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Call for Evidence

State Aid and Post Brexit Competition Policy

1. UK Competition Policy and the Competition & Markets Authority

Competition law in the UK aims to limit practices that harm free and fair competition to the detriment of consumers. This includes the abuse of a dominant market position by a firm, anti- competitive agreements between firms, and mergers or takeovers which, if allowed, would result in a substantial lessening of competition. Following the exit of the UK from the European Union on 31 January 2020, primary responsibility for enforcing competition policy in the UK now lies with the independent competition authority, the Competition & Markets Authority (CMA).

  • Is the CMA’s statutory duty – to promote competition for the benefit of consumers – the right one?
  • Has competition policy in the UK weakened over recent years? What impact is the COVID-19 pandemic and digitalisation having on competitive forces in the UK economy?
  • How will the CMA manage its enhanced responsibilities for merger control, anti-trust control, Digital Markets Unit, Subsidy Advice Unit, Office for the Internal Market? Given the large expansion of its role post-Brexit, should its governance be reformed?
  • Should there be more involvement from the devolved assemblies in shaping governance of the CMA given its role in the internal market? If so, what involvement should that be?
  • Are Government and the CMA using the autonomy over competition policy gained as a result of EU Exit to the fullest extent? What opportunities exist to do things better?
  • Do the new tools and powers for the CMA proposed by the Government in its two consultations1 sufficiently equip the CMA effectively to respond to the challenges in the modern economy, and ensure markets remain dynamic and competitive in the years ahead?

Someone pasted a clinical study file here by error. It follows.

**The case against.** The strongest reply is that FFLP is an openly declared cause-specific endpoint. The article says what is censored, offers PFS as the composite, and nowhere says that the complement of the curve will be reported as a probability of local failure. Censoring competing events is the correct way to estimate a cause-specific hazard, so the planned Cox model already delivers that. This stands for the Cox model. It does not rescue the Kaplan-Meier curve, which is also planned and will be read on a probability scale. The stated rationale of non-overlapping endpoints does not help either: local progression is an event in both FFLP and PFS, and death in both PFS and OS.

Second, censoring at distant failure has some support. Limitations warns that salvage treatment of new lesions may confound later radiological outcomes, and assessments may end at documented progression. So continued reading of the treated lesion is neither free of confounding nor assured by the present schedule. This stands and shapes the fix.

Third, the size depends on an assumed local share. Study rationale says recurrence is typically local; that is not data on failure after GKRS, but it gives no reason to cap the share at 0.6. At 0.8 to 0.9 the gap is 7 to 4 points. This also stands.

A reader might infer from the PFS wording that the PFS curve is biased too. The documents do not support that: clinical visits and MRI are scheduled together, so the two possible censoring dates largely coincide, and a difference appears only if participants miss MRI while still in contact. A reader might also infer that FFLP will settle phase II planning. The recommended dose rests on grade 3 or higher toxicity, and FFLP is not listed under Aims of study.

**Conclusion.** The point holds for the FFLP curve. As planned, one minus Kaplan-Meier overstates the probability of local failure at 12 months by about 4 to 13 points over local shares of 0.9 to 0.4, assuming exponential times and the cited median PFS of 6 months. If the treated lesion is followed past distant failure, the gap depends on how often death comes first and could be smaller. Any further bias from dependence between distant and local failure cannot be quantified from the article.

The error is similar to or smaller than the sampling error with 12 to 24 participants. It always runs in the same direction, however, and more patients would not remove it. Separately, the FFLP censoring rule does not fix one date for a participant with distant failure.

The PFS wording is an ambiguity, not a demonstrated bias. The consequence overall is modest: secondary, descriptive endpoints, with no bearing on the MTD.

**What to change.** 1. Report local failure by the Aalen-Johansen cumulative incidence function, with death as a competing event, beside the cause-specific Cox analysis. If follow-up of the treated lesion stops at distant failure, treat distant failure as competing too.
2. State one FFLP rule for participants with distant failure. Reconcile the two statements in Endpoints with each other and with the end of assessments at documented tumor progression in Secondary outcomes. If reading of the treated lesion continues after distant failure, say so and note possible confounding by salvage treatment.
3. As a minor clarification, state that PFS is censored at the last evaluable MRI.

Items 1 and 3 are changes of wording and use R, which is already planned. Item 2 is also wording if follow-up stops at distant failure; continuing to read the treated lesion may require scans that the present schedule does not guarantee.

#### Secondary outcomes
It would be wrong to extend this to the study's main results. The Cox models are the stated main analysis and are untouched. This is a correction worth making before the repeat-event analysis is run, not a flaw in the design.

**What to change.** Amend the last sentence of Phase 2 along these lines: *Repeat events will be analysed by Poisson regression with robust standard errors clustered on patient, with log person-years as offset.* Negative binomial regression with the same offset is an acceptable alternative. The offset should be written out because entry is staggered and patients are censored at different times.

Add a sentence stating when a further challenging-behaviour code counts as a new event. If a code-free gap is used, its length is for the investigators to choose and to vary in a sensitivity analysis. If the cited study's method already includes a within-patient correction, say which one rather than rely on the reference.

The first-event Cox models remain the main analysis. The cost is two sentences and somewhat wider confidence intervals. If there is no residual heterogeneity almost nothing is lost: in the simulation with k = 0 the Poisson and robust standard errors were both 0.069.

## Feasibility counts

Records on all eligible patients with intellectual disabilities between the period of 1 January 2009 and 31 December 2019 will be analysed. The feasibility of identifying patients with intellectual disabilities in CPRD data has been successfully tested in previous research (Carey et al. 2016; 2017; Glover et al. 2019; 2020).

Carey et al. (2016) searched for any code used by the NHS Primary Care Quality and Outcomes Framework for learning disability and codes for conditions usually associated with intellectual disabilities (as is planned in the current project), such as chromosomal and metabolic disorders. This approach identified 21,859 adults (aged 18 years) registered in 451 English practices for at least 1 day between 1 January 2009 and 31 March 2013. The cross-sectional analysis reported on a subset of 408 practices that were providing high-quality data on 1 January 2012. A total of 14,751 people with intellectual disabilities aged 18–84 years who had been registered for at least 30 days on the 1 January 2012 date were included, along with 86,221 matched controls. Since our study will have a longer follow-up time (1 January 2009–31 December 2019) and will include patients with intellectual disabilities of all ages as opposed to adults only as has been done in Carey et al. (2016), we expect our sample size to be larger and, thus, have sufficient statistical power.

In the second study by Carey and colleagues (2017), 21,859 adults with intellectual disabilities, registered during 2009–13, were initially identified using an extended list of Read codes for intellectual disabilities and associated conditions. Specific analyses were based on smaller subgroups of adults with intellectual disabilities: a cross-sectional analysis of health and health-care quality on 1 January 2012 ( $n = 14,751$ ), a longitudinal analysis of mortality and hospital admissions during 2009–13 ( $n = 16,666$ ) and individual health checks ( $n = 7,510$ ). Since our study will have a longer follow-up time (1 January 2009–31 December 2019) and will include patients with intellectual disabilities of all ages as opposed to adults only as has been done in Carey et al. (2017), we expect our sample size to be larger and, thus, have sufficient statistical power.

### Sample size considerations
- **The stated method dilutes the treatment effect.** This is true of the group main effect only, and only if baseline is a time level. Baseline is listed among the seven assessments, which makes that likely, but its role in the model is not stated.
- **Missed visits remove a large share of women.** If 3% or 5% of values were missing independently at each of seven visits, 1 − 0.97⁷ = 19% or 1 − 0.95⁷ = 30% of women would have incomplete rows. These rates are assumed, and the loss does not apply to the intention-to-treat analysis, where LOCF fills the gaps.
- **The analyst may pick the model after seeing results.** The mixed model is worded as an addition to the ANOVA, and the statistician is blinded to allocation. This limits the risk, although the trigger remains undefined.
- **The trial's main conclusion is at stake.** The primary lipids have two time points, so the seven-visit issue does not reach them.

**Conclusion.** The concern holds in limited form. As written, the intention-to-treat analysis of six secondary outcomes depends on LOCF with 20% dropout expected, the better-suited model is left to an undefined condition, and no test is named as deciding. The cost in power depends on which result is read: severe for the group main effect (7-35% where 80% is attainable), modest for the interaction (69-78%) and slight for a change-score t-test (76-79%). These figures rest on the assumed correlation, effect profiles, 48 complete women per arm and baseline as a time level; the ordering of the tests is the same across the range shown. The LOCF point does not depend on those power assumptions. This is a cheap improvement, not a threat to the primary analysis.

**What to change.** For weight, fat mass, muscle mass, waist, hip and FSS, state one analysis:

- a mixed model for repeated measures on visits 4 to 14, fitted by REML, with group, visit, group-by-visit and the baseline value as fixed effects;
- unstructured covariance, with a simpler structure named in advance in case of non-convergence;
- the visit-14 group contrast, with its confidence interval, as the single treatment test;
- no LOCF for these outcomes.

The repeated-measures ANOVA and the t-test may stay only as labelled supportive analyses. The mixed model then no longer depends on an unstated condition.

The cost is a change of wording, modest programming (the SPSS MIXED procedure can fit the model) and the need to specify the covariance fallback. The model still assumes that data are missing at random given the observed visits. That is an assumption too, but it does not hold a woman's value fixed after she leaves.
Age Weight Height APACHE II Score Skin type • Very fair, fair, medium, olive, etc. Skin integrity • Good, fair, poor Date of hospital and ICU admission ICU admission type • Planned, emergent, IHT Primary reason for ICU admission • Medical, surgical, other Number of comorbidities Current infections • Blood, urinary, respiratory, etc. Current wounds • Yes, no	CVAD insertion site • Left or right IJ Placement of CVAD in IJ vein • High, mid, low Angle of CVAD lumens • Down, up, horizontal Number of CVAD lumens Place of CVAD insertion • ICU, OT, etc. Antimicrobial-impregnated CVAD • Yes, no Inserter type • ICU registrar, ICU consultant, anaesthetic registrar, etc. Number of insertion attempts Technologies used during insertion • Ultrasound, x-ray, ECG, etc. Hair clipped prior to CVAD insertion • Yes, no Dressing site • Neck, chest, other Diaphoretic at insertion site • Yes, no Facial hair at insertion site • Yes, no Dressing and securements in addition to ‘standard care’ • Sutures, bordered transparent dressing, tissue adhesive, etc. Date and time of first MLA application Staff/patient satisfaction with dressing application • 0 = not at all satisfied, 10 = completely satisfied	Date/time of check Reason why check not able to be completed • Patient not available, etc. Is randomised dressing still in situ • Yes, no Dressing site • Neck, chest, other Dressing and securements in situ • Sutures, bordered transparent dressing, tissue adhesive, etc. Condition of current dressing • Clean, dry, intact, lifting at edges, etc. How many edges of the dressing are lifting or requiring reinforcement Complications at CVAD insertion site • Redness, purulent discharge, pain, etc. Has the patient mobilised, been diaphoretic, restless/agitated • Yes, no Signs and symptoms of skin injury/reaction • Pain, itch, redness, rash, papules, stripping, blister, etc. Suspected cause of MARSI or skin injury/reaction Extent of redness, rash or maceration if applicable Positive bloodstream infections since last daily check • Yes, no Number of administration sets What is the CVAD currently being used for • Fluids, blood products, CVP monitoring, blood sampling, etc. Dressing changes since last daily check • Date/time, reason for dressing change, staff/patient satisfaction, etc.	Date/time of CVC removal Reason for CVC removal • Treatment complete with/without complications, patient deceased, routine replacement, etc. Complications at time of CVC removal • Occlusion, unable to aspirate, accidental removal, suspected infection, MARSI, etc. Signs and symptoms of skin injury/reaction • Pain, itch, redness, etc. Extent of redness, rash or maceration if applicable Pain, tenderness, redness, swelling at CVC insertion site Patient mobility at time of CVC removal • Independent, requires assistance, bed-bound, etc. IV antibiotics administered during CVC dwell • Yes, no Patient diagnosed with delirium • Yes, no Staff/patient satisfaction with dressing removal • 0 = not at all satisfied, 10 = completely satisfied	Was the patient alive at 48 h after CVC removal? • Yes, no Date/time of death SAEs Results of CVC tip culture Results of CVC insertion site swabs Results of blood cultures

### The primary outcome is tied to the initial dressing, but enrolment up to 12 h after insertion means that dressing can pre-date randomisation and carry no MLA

• What do changes to competition policy in other jurisdictions – particularly in the US under the Biden administration – mean for the UK? How will the CMA collaborate with the European Commission on competition policy?


2. State Aid and the Subsidy Control Bill 

State Aid (also known as subsidy control) forms one part of competition policy in the UK. It is the system used in the EU which requires all Government and public body subsidies to business (approx. £8bn a year in the UK in 2018) to be approved by the European Commission.

The UK is no longer bound by the EU’s State Aid rules. The Subsidy Control Bill, introduced to Parliament at the end of June 2021, sets out a new framework for subsidy control in the UK. The Bill aims to support fair competition, avoid harmful or distortive subsidies and prevent damaging subsidy races within the UK.

  • Is the framework for subsidy control set out in the Subsidy Control Bill fit for this purpose?
  • What are the gaps in the Subsidy Control Bill and how will these be filled by secondary legislation? For example: How should subsidies of interest and subsidies of particular interest be defined?
  • How will the Bill be enforced when the CMA has no enforcement powers on subsidies?
  • How can the new subsidy control regime effectively protect competition within the UK internal market?
  • What will be the main opportunities and challenges for businesses under the new UK state aid regime?


3. Competition in Digital Markets 

A prominent debate is now taking place about the dominance of tech giants in digital markets. Following the recommendations of an expert panel and a Digital Markets Task Force, a Digital Markets Unit (DMU) was set up within the CMA in April 2021. This unit was set up to monitor and regulate the behaviour of platforms with significant market power. A Government consultation is currently taking place on the design of the DMU, and the Government will legislate to put the DMU on a statutory footing in due course.

  • What will the CMA’s approach to digital markets be? Will it, and should it, be more interventionist?
  • How should the CMA learn from, and work with, the European Commission and the Federal Trade Commission?
  • What risks arise from a divergent policy response in different jurisdictions (especially the EU, US, and China to the growing power of online platforms?
  • How should the government ensure the pro-competition digital markets framework is sufficiently flexible and fast-moving to meet the challenges created by digital markets?
  • How can the government ensure that digital markets regulation interacts coherently with other fields such as data protection?
  • What is the UK's role in digital regulation in the global context of the EU, US, China?


This call for written evidence has now closed.

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